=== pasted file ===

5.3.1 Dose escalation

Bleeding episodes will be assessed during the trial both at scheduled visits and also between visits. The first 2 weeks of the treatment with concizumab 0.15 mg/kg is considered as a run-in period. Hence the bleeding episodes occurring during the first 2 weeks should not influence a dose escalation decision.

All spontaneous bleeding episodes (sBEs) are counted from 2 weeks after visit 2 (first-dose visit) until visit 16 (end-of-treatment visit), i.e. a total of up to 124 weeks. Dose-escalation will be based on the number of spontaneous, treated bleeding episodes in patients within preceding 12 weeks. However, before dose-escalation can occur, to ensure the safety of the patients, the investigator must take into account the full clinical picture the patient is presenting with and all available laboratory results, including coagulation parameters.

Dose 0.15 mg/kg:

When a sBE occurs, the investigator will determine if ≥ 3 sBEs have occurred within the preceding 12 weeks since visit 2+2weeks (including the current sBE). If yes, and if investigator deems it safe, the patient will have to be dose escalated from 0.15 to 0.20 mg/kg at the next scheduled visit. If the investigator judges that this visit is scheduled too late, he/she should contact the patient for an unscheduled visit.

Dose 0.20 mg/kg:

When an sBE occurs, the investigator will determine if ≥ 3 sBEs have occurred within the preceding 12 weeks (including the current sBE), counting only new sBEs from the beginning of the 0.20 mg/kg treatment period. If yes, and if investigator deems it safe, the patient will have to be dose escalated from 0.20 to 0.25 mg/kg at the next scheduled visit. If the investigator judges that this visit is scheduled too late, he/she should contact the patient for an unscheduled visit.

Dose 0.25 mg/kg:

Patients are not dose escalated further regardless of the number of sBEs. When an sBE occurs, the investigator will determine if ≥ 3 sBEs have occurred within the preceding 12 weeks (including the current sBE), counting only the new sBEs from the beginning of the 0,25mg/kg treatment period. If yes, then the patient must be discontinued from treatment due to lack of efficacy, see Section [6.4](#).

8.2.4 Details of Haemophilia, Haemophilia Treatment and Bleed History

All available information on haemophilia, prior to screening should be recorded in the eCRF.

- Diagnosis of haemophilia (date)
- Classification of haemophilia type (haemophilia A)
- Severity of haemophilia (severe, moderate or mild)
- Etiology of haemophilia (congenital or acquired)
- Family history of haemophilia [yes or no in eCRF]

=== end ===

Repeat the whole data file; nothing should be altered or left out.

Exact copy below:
5.3.1 Dose escalation

Bleeding episodes will be assessed during the trial both at scheduled visits and also between visits. The first 2 weeks of the treatment with concizumab 0.15 mg/kg is considered as a run-in period. Hence the bleeding episodes occurring during the first 2 weeks should not influence a dose escalation decision.

All spontaneous bleeding episodes (sBEs) are counted from 2 weeks after visit 2 (first-dose visit) until visit 16 (end-of-treatment visit), i.e. a total of up to 124 weeks. Dose-escalation will be based on the number of spontaneous, treated bleeding episodes in patients within preceding 12 weeks. However, before dose-escalation can occur, to ensure the safety of the patients, the investigator must take into account the full clinical picture the patient is presenting with and all available laboratory results, including coagulation parameters.

Dose 0.15 mg/kg:

When a sBE occurs, the investigator will determine if ≥ 3 sBEs have occurred within the preceding 12 weeks since visit 2+2weeks (including the current sBE). If yes, and if investigator deems it safe, the patient will have to be dose escalated from 0.15 to 0.20 mg/kg at the next scheduled visit. If the investigator judges that this visit is scheduled too late, he/she should contact the patient for an unscheduled visit.

Dose 0.20 mg/kg:

When an sBE occurs, the investigator will determine if ≥ 3 sBEs have occurred within the preceding 12 weeks (including the current sBE), counting only new sBEs from the beginning of the 0.20 mg/kg treatment period. If yes, and if investigator deems it safe, the patient will have to be dose escalated from 0.20 to 0.25 mg/kg at the next scheduled visit. If the investigator judges that this visit is scheduled too late, he/she should contact the patient for an unscheduled visit.

Dose 0.25 mg/kg:

Patients are not dose escalated further regardless of the number of sBEs. When an sBE occurs, the investigator will determine if ≥ 3 sBEs have occurred within the preceding 12 weeks (including the current sBE), counting only the new sBEs from the beginning of the 0,25mg/kg treatment period. If yes, then the patient must be discontinued from treatment due to lack of efficacy, see Section [6.4](#).

8.2.4 Details of Haemophilia, Haemophilia Treatment and Bleed History

All available information on haemophilia, prior to screening should be recorded in the eCRF.

- Diagnosis of haemophilia (date)
- Classification of haemophilia type (haemophilia A)
- Severity of haemophilia (severe, moderate or mild)
- Etiology of haemophilia (congenital or acquired)
- Family history of haemophilia [yes or no in eCRF]